Telomeric Rather than Centromeric Activating KIR Genes Protect from Cytomegalovirus Infection after Kidney Transplantation


Corresponding author: Martin Stern,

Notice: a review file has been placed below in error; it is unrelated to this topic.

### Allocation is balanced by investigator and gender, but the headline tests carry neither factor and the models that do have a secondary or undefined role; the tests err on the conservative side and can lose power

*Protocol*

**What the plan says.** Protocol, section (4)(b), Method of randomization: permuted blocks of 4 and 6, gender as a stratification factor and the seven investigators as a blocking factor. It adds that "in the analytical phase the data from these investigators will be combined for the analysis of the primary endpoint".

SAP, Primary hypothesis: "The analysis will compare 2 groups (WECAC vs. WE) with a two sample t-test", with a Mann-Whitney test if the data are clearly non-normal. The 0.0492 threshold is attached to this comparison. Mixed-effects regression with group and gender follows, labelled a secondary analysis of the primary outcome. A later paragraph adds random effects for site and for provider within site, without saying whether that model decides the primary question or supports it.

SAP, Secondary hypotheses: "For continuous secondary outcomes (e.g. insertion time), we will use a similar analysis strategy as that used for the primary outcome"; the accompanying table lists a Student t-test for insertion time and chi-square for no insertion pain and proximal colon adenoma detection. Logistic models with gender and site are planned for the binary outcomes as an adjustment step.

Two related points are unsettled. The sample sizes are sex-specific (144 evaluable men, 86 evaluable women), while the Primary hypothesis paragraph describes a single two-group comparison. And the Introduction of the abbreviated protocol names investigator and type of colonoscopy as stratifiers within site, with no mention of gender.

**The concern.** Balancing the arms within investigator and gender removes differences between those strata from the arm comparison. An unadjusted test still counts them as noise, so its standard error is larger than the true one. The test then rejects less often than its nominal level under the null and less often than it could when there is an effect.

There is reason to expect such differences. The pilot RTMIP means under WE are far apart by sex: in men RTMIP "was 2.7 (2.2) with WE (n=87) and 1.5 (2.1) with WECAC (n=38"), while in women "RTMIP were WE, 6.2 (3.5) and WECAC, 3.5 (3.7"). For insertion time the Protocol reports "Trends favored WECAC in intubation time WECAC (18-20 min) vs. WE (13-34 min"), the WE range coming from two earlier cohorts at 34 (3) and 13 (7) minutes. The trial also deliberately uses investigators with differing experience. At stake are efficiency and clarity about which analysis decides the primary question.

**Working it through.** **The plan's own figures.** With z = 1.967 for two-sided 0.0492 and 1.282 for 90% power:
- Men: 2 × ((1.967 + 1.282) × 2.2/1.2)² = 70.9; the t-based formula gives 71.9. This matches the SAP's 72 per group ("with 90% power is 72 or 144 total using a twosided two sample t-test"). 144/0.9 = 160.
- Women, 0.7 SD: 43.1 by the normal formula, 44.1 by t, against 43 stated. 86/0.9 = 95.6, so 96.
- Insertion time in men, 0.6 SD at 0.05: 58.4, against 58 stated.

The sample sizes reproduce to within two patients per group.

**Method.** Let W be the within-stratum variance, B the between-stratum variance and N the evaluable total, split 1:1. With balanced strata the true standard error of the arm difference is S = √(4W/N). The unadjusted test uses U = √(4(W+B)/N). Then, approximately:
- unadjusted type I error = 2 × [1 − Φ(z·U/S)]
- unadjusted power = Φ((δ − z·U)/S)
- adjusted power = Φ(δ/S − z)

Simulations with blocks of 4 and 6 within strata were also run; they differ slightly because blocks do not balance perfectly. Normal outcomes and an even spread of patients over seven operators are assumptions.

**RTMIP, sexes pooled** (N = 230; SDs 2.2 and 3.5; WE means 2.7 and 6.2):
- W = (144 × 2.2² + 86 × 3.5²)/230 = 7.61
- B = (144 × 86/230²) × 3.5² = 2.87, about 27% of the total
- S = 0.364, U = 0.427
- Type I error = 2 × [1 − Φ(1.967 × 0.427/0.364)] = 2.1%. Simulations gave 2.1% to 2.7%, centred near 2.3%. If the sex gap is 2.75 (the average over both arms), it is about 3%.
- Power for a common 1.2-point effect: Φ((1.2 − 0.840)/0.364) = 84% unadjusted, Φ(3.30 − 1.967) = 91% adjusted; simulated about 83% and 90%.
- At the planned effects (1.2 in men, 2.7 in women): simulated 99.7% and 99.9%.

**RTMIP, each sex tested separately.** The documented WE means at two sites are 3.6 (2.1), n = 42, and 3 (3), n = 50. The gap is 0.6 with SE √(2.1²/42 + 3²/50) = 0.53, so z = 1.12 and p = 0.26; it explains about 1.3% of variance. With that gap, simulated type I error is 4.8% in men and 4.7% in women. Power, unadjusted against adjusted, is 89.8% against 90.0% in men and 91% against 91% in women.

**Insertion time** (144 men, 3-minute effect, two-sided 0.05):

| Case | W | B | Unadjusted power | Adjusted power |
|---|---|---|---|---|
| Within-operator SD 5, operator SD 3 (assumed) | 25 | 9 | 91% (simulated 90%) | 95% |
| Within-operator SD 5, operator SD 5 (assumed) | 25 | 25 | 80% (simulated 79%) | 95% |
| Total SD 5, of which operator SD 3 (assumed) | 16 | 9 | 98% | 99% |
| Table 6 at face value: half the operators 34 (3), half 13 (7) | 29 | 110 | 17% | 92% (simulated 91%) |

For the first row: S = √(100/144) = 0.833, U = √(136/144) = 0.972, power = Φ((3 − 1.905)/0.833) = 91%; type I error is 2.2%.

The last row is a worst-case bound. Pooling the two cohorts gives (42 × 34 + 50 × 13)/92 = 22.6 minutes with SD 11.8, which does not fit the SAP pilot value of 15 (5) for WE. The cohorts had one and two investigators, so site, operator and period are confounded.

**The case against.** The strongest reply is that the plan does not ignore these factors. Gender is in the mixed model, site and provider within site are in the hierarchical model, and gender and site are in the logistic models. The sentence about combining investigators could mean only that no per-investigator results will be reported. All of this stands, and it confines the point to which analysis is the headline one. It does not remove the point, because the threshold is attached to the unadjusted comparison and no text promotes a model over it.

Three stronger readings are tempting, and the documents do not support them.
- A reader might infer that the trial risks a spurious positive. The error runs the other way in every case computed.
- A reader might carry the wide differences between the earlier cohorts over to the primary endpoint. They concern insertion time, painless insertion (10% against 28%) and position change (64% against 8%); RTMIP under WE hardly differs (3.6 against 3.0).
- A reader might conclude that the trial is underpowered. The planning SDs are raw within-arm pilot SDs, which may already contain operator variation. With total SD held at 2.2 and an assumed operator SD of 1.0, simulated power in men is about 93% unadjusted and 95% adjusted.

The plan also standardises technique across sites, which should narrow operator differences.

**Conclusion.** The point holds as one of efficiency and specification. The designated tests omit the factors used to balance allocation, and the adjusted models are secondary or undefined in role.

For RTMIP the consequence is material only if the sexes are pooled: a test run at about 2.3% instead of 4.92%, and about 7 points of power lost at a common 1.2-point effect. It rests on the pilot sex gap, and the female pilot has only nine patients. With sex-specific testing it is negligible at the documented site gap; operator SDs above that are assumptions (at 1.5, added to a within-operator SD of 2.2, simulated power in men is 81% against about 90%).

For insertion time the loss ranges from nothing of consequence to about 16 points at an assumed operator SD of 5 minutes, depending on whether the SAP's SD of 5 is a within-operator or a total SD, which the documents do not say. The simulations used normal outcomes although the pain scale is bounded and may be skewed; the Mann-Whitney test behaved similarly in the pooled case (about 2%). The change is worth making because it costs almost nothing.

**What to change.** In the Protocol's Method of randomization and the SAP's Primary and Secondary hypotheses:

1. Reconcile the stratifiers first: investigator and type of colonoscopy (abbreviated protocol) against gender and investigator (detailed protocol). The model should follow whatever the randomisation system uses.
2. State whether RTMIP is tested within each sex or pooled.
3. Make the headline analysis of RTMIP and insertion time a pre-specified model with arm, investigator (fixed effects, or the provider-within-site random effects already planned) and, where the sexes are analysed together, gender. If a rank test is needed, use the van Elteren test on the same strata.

Cytomegalovirus (CMV) infection is a common complication after organ transplantation. Previous studies have demonstrated that activating killer-cell immunoglobulin-like receptors (KIR) may reduce the rate of CMV infection. KIR genes can be divided into haplotype A (containing a fixed set of inhibitory receptors) and haplotype B (carrying additional activating KIR genes). The KIR locus is divided into a centromeric and a telomeric portion, both of which may carry A or B haplotype motifs. We studied a cohort of 339 kidney transplant recipients to elucidate which KIR genes protect from CMV infection. CMV infection occurred in 139 patients (41%). Possession of telomeric (hazard ratio 0.64, 95% confidence interval 0.44–0.94, p = 0.02) but not centromeric (HR 0.86, 95% CI 0.60–1.23, p = 0.41) B motifs was associated with statistically significant protection from CMV infection. Due to linkage disequilibrium, we were not able to identify a single protective gene within the telomeric B complex (which may contain the KIR2DS1, KIR3DS1, KIR2DL5A and KIR2DS5 genes). The presence of known or putative ligands to activating KIR did not significantly modify the influence of telomeric B group genes. We confirm that B haplotypes protect from CMV infection after kidney transplantation and show that this arises from telomeric B haplotype genes.